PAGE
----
-------------------------
JoanW
 21 November 2009 11:42 PM
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cmatheson

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A significant number of fatalities result from smoke inhalation while attempting to leave a burning stationary aircraft. This is because of the extensive use of certain plastics in commercial airliners.
In an evacuation from burning aircraft, you have about a 50% chance of getting out before axphyxiation. Perhaps a hard look at materials and escape systems would be the answer.

-------------------------
Chris Matheson MInstMC
 27 January 2010 11:16 PM
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Backintime

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 10 April 2010 04:32 PM
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Backintime

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 10 April 2010 04:58 PM
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westonpa

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It will be interesting to see what comes out of the investigation, i.e., human or equipment error or something else.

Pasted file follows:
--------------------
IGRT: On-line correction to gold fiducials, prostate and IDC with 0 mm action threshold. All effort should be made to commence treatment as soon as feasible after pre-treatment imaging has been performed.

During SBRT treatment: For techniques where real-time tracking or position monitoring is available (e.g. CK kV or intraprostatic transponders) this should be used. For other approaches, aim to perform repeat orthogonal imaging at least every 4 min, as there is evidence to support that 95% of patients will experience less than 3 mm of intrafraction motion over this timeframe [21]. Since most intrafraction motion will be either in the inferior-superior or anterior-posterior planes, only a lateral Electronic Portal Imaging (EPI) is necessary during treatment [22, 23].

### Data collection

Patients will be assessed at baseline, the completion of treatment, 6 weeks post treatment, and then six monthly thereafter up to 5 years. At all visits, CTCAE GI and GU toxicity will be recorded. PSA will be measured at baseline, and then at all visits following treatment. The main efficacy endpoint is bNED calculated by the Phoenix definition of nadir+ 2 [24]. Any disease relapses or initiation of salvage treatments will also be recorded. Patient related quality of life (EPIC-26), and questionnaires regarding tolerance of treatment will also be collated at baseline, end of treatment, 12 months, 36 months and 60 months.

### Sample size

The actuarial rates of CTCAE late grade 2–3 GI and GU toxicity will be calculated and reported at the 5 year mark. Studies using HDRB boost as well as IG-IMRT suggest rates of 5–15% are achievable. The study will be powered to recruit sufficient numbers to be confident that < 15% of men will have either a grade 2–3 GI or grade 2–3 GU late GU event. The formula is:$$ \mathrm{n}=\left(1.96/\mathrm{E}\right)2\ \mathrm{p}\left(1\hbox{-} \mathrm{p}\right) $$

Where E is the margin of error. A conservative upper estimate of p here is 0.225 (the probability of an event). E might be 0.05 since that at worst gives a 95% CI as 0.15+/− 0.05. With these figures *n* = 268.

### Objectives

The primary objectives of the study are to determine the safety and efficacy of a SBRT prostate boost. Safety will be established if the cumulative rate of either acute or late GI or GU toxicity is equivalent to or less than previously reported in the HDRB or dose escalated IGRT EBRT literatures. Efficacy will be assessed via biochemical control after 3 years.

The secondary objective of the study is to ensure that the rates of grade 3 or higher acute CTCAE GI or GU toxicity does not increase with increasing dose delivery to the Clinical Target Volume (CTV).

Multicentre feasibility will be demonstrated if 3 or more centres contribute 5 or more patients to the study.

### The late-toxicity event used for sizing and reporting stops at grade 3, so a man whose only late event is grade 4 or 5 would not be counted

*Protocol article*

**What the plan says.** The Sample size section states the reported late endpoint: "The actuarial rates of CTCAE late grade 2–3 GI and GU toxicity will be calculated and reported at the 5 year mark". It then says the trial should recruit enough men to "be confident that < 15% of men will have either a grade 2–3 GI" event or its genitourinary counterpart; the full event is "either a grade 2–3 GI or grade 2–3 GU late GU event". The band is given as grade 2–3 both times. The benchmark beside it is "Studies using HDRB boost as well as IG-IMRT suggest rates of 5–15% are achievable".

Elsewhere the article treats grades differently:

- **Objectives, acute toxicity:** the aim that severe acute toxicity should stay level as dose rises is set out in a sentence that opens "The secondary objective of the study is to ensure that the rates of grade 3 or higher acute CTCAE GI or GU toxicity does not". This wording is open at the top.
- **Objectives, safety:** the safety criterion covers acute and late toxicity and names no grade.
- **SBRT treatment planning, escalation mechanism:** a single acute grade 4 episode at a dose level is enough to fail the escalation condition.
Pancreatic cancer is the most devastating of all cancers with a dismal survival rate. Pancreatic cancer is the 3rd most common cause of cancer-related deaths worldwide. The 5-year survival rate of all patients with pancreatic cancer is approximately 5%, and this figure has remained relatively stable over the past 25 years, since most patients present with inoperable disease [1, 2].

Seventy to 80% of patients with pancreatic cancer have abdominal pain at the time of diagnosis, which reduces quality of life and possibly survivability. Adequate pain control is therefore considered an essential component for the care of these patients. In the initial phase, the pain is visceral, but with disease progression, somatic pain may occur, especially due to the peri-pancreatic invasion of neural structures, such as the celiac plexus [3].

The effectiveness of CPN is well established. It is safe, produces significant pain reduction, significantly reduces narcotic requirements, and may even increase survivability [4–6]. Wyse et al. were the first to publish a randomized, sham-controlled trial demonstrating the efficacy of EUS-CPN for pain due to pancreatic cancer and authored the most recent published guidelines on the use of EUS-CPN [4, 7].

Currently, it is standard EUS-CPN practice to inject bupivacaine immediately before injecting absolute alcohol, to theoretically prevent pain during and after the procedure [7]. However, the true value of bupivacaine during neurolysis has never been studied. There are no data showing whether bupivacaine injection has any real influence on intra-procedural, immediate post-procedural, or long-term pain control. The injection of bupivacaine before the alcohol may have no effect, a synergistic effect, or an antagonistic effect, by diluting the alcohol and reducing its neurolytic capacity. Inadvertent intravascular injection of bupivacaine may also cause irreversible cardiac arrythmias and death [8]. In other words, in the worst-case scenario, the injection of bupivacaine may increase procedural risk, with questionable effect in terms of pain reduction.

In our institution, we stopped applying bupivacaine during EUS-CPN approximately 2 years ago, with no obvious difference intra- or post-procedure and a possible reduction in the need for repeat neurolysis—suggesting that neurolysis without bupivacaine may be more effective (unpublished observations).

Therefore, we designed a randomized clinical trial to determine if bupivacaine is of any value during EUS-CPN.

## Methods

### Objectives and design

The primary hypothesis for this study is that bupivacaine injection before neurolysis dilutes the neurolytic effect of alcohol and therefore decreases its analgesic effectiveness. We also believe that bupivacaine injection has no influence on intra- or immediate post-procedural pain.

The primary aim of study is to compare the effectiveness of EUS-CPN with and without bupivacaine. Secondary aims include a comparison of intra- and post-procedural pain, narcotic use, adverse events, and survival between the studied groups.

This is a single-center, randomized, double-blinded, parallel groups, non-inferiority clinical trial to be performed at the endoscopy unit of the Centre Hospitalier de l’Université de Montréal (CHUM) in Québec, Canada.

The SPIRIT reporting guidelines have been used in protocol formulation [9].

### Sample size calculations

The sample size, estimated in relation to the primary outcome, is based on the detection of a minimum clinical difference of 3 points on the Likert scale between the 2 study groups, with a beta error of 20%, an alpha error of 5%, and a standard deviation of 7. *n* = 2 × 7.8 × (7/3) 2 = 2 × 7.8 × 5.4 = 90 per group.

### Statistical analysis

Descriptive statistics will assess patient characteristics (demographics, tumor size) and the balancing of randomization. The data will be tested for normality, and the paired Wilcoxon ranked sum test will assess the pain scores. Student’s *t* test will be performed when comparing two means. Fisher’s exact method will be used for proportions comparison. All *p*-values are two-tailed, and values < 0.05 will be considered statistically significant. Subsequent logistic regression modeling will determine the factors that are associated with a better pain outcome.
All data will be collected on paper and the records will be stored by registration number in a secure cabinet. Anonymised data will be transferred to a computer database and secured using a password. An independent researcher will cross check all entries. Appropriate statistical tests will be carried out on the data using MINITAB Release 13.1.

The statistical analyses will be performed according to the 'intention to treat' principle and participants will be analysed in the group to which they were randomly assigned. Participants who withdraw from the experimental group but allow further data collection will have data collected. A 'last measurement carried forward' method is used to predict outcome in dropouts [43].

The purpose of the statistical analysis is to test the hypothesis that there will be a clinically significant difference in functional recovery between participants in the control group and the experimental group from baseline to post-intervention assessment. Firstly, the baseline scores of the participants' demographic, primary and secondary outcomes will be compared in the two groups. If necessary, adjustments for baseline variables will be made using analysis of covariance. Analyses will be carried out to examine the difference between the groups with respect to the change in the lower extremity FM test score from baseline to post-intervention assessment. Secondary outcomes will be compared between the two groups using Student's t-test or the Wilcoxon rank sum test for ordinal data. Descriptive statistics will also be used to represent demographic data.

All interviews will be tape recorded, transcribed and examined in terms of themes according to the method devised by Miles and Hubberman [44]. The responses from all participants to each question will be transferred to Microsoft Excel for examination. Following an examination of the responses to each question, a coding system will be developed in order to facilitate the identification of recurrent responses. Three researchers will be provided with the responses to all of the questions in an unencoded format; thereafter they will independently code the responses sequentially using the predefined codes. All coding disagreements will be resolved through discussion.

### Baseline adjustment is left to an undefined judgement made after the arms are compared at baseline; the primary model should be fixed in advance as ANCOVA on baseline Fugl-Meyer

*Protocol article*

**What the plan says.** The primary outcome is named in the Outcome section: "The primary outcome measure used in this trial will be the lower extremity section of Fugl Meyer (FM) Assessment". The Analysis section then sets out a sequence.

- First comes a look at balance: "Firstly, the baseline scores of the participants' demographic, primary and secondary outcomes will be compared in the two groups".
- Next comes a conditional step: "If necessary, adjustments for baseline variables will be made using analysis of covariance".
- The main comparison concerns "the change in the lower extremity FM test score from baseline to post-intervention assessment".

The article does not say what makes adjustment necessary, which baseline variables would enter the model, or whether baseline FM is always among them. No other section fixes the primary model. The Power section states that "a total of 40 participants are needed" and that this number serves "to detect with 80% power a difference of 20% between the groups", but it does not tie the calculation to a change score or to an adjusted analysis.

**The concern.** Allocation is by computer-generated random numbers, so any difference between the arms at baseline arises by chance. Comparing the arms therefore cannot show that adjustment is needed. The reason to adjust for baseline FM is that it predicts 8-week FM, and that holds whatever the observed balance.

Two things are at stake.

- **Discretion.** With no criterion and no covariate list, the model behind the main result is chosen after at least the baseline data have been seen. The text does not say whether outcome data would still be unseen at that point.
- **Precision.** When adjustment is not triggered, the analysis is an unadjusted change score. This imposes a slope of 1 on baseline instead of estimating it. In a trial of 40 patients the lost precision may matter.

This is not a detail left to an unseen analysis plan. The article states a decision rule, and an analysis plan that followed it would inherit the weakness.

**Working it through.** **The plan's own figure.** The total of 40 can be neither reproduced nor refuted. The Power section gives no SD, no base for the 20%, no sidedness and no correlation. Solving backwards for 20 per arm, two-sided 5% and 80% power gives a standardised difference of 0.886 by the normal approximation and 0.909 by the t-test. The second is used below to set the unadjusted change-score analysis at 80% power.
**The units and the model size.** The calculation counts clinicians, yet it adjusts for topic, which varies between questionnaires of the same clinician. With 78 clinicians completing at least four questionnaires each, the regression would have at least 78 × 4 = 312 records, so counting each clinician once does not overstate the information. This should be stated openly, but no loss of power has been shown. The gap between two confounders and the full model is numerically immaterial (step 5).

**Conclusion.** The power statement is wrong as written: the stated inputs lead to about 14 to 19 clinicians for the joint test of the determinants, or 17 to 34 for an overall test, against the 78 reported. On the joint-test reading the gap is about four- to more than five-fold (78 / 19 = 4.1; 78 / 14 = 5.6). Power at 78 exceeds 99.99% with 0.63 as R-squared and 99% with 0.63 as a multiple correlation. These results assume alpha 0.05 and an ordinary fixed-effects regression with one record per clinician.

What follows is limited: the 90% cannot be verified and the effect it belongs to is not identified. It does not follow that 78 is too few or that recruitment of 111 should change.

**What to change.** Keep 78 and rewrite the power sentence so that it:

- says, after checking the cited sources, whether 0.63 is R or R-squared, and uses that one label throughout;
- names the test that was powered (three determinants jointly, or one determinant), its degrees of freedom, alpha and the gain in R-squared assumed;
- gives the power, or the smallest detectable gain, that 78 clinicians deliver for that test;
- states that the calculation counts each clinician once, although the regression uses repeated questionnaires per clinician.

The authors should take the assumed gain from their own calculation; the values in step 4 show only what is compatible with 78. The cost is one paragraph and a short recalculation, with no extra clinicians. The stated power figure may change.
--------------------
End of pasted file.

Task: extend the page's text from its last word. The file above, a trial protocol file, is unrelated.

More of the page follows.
Regards.
 13 April 2010 09:32 AM
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Backintime

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To me it makes no difference whatever the cause of the tragic accident is. The statistical fact is, what everyone has accepted that, there is 99.?% certainty of fatality if such an incident occurs.

Surely any innovation to change this odd would be highly beneficial to the society and increase employment etc.
 13 April 2010 10:10 AM
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westonpa

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Originally posted by: Backintime

To me it makes no difference whatever the cause of the tragic accident is.

An 'engineer' should never close their mind and should always be concerned about differences, reasons, etc.
The statistical fact is, what everyone has accepted that, there is 99.?% certainty of fatality if such an incident occurs.

For this statement to be true everyone on planet Earth would have had to be questioned and given their relevant answer.....I for one have not therefore the statement is not correct. If you actually look at the stats instead of guessing then you will find that the overall percentage who die is less than 99%.